Love Wins


I’m sure you’ve heard about the Supreme Court ruling by now.

This is what the Campaign for Southern Equality has to say about it. I agree. The tv is telling me at least two marriages have already been performed in Mississippi.


Part Time Monster has also chimed in, and Deep South Daily is taking the day to share photos of celebrations on their social media submitted by Mississippians. Info in this post on their Facebook page, and they’re @DeepSouthDaily on Twitter.

Can you tell I’m happy about this?


Updated: Not entirely suprising, but obstruction from some states and more legal wrangling is coming.


I am having a strange moment of cognitive dissonance right now. I’m supposed to be getting Tolkien and Batman ready for later in the week on the other blogs, but there’s a knock-down, drag-out legislative battle going on around me over Mississippi Senate Bill 2681, which would allow people to assert religious freedom as a way of discriminating against non-heterosexual people, and would also, in my opinion, open the door to all kinds of other mischief.

Since I’m too stirred up to write about books right now, and I’m waiting on my social media to tell me what to do next, I thought I’d come here and express my feelings about all this. So here’s how I feel.

First of all, we need to get away from the business of prescribing sexual norms to consenting adults. Sexual prescription is one of the hallmarks of authoritarian societies, and I think the Western world has had enough authoritarianism to do us until the end of time. Everything else I say here really flows from this first point. Non-violence is a theological principle for me which I will not compromise. The belief that all human beings are born free and equal in dignity and rights is something I take for granted, so you can see why my patience is running out with people who want to make sexuality criteria for legal discrimination, and use religious freedom arguments to back it up.

Second, I am embarrassed for Mississippi, because this is not how we really treat people. Our legislature is pandering to the 60-and-older crowd with a few fundamentalists thrown in. Young Southern people are different than the way Southerners are portrayed in the media. They have interracial relationships. They have differently-sexual relationships. They’re friendly to first-generation immigrants.

Third (and now we might be getting somewhere) I’m a little pissed off about the fact that I feel compelled to participate in politics all of a sudden. Because I swore off participation the minute I actually felt competent to understand it.

Politics is nasty business. It gives people an excuse to destroy one another, and mostly, the destruction is over nothing. It makes me sick to look at it. But at the same time, it affects peoples’ lives. And I’m talking about real people – sons, daughters, parents, wives, husbands, cousins. Homeless people and rich people.Politics is important, whether I like it or not. I do understand it, and I’m good at it. You know what that means.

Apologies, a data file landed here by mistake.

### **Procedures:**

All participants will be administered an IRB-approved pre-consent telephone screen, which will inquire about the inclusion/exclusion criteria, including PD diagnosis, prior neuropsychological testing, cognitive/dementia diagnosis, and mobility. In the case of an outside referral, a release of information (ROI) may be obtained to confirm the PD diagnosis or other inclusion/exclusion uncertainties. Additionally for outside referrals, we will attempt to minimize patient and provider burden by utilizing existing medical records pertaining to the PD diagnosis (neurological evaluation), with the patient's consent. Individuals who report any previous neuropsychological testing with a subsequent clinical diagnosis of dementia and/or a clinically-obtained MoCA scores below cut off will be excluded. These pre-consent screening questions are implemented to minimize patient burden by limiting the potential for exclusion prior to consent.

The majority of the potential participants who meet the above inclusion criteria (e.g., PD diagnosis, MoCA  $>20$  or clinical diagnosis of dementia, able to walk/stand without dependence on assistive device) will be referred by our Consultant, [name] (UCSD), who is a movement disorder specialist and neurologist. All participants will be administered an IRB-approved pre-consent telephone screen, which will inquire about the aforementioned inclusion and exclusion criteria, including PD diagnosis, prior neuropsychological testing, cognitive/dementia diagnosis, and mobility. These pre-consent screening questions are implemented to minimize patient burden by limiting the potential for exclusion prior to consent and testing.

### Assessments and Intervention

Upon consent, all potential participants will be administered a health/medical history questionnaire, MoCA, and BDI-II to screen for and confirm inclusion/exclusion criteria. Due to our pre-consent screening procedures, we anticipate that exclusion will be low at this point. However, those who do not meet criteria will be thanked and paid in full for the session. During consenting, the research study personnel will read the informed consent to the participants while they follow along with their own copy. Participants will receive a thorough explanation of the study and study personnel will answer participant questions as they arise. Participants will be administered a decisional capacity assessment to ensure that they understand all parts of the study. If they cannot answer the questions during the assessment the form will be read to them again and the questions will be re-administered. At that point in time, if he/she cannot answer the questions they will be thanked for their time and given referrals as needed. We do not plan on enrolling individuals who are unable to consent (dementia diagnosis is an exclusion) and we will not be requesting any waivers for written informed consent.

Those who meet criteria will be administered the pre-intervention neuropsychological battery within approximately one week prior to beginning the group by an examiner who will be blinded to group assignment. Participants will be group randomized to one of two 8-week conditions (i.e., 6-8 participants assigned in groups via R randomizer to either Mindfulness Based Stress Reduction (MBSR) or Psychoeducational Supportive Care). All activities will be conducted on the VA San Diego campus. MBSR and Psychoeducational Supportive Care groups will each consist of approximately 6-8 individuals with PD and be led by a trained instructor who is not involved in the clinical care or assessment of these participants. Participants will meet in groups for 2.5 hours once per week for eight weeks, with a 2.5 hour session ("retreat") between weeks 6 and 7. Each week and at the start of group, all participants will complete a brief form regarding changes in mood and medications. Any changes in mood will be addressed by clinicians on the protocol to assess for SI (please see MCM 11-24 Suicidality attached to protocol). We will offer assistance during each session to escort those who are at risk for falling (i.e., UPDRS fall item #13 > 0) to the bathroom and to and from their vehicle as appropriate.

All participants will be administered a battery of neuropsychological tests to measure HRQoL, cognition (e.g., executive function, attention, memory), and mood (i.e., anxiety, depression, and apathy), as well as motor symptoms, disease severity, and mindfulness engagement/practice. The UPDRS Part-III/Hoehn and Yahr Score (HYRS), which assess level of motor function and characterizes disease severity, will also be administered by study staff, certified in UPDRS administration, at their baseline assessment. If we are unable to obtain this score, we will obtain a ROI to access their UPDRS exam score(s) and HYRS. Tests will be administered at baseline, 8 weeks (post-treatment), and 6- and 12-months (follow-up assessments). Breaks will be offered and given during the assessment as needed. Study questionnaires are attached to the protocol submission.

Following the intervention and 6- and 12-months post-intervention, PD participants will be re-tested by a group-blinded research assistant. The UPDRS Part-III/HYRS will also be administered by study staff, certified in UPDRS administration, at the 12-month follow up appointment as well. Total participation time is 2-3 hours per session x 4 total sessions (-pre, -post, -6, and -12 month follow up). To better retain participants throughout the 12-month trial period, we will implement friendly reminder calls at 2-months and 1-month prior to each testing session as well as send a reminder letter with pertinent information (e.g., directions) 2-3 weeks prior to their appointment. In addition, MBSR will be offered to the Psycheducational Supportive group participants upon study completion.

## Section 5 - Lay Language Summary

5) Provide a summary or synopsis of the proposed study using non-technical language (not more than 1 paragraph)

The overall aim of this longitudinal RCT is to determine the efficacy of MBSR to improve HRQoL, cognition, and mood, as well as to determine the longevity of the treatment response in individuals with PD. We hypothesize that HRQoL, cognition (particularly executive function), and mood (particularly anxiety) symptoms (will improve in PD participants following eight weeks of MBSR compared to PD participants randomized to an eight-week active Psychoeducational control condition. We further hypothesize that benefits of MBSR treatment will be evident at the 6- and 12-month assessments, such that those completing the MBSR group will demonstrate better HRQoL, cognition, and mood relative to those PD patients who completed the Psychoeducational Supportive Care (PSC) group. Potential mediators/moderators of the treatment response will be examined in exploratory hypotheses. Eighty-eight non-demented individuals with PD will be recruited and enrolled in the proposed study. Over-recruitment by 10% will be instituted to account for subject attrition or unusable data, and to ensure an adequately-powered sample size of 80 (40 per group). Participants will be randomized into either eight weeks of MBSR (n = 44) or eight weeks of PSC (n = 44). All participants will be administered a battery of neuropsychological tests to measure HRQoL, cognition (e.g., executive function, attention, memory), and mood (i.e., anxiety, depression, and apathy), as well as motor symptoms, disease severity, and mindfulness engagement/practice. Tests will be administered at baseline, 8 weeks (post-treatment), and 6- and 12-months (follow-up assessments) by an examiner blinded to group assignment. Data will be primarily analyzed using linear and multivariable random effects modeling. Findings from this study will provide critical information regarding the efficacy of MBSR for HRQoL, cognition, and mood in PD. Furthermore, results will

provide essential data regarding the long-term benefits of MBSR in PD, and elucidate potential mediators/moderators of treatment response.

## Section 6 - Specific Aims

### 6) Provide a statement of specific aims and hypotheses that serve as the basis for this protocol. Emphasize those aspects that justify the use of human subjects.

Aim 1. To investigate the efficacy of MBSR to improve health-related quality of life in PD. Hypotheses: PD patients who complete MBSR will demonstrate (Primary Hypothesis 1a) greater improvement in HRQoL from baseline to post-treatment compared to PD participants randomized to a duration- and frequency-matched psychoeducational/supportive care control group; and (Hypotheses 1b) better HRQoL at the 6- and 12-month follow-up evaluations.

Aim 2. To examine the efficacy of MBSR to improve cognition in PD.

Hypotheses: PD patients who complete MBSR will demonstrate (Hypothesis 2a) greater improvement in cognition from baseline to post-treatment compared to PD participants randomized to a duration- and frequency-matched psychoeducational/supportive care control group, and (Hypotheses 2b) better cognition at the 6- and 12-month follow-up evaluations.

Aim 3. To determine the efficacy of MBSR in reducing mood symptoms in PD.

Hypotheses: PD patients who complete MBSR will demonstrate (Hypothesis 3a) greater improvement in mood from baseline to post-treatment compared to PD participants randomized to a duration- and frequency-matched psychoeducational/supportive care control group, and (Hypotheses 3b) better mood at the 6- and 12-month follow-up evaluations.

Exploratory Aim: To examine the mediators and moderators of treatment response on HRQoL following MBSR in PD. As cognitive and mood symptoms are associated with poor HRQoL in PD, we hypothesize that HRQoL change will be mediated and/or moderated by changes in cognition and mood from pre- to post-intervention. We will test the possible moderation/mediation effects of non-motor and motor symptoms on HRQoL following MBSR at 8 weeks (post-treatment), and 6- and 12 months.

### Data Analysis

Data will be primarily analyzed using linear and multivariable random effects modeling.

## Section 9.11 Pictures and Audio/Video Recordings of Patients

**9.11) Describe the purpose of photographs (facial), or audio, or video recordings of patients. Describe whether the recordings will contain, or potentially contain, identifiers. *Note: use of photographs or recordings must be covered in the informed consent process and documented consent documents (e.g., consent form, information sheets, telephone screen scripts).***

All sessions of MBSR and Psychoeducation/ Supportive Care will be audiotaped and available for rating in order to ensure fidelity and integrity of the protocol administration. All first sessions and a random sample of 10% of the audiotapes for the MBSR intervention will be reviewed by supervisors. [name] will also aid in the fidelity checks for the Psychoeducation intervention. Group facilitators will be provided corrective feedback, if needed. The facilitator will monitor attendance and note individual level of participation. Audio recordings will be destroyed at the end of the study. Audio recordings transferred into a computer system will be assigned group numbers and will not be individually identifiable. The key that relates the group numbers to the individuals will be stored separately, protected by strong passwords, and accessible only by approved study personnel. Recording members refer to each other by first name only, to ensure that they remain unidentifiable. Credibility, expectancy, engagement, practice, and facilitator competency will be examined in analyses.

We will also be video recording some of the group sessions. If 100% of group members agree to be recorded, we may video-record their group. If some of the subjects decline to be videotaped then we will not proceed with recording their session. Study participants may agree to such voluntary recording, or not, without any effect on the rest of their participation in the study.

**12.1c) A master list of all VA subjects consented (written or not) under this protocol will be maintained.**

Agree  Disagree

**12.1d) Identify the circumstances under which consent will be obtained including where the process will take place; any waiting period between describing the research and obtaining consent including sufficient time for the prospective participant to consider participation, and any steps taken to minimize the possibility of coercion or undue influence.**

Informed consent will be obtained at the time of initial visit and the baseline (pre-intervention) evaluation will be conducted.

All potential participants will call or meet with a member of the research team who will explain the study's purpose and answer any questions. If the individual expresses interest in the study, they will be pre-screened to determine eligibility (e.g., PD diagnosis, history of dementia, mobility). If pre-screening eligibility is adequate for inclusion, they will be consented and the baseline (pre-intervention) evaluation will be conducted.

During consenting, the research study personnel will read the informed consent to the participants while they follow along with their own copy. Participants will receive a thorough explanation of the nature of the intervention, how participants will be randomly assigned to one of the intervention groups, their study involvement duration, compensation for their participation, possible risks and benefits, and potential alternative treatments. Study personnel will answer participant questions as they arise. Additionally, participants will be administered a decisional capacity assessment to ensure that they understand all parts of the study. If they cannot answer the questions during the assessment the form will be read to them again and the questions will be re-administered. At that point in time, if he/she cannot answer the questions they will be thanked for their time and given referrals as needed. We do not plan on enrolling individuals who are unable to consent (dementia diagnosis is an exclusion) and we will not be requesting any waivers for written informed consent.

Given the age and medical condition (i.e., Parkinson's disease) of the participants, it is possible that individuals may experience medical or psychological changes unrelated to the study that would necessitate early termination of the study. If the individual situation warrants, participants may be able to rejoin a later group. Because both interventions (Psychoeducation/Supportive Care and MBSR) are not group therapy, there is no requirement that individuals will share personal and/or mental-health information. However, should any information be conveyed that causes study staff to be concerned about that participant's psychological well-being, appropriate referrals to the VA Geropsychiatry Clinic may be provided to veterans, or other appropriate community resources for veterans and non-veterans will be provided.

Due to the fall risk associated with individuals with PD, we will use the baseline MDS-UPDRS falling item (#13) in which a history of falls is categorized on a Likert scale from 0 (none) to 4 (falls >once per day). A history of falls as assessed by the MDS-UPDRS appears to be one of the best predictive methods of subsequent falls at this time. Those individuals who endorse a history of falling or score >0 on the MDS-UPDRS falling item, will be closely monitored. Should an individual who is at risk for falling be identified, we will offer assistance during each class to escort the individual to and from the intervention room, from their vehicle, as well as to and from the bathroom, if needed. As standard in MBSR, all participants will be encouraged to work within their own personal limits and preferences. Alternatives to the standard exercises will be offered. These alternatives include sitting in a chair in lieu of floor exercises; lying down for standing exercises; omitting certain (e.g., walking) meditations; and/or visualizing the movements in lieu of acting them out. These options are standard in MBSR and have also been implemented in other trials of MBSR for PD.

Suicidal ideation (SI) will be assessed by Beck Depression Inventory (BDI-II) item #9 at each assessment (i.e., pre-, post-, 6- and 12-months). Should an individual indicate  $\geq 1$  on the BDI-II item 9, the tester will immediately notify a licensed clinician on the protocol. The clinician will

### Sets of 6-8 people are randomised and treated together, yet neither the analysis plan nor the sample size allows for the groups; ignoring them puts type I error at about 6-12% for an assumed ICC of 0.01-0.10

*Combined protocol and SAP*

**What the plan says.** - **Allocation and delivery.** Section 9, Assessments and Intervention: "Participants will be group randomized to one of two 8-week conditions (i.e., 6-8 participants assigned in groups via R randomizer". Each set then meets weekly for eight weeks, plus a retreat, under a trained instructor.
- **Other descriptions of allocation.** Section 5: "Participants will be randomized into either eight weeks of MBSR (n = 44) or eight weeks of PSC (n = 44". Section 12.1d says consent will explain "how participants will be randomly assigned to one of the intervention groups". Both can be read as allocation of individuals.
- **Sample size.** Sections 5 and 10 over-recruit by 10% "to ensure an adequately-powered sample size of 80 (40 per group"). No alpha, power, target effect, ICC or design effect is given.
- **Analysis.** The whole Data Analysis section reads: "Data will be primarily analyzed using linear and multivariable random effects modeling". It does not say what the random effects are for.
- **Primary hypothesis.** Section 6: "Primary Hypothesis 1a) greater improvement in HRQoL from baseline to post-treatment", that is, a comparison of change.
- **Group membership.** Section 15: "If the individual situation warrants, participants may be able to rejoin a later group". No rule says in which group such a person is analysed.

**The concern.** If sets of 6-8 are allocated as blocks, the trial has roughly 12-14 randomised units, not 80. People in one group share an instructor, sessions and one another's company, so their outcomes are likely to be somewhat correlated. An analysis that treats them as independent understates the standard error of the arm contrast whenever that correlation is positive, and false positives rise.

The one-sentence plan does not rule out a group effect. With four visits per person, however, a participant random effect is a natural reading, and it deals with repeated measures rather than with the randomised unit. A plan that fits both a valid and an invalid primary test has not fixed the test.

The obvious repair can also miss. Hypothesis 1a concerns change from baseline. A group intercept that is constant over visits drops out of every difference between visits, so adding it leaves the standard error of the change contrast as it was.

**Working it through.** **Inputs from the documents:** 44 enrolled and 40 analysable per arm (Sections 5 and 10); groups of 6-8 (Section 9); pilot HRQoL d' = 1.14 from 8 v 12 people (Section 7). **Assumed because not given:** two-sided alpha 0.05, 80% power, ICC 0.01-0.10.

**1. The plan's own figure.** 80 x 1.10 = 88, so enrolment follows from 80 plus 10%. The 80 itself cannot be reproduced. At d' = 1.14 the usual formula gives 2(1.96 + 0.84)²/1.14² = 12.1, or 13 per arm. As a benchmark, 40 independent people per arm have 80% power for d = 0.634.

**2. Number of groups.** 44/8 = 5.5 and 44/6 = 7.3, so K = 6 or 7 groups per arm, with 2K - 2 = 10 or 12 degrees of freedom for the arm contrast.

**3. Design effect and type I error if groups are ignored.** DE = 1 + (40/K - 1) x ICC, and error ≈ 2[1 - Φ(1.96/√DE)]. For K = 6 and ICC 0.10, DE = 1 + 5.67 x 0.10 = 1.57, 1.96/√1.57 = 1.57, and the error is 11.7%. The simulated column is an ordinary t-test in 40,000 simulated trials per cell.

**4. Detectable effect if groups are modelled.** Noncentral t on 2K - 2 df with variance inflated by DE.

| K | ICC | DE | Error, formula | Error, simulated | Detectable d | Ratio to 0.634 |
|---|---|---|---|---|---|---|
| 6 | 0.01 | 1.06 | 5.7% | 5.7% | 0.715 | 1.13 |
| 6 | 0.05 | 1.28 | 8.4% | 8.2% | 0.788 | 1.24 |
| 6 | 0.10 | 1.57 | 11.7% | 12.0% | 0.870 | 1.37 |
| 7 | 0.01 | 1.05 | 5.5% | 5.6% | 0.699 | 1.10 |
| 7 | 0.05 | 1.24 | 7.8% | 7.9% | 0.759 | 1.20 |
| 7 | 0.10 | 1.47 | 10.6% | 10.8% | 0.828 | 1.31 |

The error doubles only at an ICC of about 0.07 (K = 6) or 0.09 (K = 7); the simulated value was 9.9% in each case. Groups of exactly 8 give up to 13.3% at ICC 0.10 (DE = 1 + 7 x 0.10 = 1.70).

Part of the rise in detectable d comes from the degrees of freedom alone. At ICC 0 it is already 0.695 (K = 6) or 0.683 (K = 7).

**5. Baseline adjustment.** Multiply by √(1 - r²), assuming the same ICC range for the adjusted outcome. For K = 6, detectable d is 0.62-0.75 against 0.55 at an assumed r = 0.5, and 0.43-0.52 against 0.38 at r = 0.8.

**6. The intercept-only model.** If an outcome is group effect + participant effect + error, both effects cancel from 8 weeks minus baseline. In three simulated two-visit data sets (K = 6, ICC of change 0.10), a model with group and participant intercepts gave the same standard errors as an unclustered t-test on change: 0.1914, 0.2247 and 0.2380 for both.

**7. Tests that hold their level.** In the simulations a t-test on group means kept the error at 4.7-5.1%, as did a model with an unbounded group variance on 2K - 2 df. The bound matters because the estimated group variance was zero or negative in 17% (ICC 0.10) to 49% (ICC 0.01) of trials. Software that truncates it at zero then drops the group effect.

So I don’t know what to do, as I sit here and wait to see what the next move is, except write this, and publish it even though it’s really not up to snuff, and hope that this time — just this once, my side wins.

The bill is online now. (Via Deep South Progressive.)


Just a quick post to wish everyone a happy weekend. I’ve been a little under the weather this week, and I have a big event at work on Monday, but I think I have everything in hand, so hopefully I’ll be able to get some writing done this weekend.

Here are the things I’m working on, for those of you who are following my process and plans.

  • A post on marriage equality for Sourcerer. I spent all my writing time on this last night, and it’s still not good enough to publish. I changed my schedule and put this at the top of the list because this is one of the three issues I’ve identified as suitable political blogging for Sourcerer, and my social media is awash in pink equal signs and rainbow flags at the moment because my home state is considering a nasty piece of legislation that could allow all manner of discrimination under the guise of protecting religious freedom. My general rule is that only 10 percent or so of Sourcerer’s content be political. I think of the political posting I do there as the editorial page, but sometimes this stuff has to get done, and at the moment this is both a local issue and one that directly affects people I know.
  • Another installment of my Tolkien series for Part Time Monster. I intended to have one for today, but spent last night working on the post I just mentioned.
  • Awards posts. I need to give awards to a lot of bloggers  in the next couple of weeks. Once I get the two top-priority posts taken care of, I’m writing at least three awards posts before I do one more thing.

In case you missed our debut of Part Time Monster’s Pinterest account earlier this week, here’s a writing-related board you might enjoy exploring.

There are many more boards there, covering everything from Blogging and Social Media to Digital Humanities to images of tattoos, and a lot of them are themed to match the content of our blogs (So, things like Comics, Tolkien, Batman, and Feminism). Diana put a lot of thought into the initial setup, and once we’re a little further along, I plan to build a few boards there myself.

I have next Tuesday off, and the following week is spring break, so I’m just trying to get through the next week or so, then I’ll be able to really catch up, and hopefully get most of my writing for the A to Z Challenge done.

It’s good to be busy! Thanks for reading our blogs and for encouraging us to keep this project going. I’m always happy to meet up with bloggers on other social media, and I don’t mind promoting blogs I like. In fact, I sort of enjoy it.